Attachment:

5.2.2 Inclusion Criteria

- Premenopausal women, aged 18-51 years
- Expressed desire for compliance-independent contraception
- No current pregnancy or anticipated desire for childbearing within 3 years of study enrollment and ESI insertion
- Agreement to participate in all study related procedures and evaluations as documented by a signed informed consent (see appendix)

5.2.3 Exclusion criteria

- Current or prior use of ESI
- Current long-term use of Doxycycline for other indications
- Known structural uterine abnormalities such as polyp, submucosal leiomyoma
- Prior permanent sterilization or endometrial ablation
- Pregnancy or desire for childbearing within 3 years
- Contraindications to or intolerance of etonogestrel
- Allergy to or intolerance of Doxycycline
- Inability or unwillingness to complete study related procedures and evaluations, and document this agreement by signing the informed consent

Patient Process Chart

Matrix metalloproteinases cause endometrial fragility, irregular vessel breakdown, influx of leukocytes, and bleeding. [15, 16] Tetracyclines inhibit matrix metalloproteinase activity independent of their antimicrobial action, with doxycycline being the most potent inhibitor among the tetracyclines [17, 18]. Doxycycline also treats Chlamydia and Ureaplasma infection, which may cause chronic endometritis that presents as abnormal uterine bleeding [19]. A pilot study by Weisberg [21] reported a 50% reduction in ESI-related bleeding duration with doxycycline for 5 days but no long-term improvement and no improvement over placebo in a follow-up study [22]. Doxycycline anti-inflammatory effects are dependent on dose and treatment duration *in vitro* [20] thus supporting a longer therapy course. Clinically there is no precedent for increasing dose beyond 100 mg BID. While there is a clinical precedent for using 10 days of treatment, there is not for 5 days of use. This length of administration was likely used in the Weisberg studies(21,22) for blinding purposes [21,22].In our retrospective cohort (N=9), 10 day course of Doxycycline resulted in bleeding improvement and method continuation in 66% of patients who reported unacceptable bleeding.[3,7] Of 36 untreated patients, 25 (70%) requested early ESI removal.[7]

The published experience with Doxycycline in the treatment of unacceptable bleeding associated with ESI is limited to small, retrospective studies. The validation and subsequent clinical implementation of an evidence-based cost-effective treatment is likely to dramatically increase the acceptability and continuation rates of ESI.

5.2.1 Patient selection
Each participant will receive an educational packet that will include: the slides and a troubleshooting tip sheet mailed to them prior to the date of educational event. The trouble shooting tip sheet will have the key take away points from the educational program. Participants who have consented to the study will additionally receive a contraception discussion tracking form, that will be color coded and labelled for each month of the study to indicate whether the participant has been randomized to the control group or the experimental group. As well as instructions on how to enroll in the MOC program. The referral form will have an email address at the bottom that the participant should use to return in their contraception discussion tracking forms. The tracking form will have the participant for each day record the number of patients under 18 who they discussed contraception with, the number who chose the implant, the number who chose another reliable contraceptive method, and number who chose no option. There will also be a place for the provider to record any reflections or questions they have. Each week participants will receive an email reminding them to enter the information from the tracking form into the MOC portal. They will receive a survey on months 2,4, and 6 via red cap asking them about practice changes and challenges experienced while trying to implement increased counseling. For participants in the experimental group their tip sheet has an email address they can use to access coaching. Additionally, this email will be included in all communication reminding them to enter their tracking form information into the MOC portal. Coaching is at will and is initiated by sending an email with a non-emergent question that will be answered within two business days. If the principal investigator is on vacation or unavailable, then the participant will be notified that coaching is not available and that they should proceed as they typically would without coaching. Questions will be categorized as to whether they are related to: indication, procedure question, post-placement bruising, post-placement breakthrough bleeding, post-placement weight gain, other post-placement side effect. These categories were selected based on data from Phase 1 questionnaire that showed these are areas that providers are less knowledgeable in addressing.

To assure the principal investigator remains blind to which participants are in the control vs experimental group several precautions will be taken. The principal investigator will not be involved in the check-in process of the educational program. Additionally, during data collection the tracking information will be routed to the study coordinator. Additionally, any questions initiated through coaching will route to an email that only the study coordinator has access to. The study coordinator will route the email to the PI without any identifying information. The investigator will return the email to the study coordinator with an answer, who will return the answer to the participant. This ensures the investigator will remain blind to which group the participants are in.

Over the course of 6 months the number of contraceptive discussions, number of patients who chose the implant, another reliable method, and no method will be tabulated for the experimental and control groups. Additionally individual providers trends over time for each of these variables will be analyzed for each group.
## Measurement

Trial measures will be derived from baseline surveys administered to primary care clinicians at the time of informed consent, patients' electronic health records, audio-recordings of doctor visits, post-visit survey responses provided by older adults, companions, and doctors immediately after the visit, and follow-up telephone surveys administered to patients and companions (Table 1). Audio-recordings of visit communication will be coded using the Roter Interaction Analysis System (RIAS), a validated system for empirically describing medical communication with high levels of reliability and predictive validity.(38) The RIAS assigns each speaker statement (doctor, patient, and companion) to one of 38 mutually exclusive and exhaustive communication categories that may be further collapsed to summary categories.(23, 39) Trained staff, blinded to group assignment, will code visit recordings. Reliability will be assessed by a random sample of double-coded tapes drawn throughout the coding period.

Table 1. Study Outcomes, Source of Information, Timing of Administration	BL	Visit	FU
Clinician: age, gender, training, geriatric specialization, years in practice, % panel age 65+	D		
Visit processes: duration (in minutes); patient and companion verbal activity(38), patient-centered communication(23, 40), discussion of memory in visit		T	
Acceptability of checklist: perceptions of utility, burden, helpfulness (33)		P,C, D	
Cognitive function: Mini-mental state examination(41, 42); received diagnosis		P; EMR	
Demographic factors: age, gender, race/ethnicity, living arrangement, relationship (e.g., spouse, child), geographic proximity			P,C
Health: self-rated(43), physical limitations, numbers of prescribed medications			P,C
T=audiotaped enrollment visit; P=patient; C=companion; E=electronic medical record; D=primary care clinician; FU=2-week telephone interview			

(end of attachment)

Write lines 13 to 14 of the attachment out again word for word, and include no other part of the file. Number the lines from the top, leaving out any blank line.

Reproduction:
- Allergy to or intolerance of Doxycycline
- Inability or unwillingness to complete study related procedures and evaluations, and document this agreement by signing the informed consent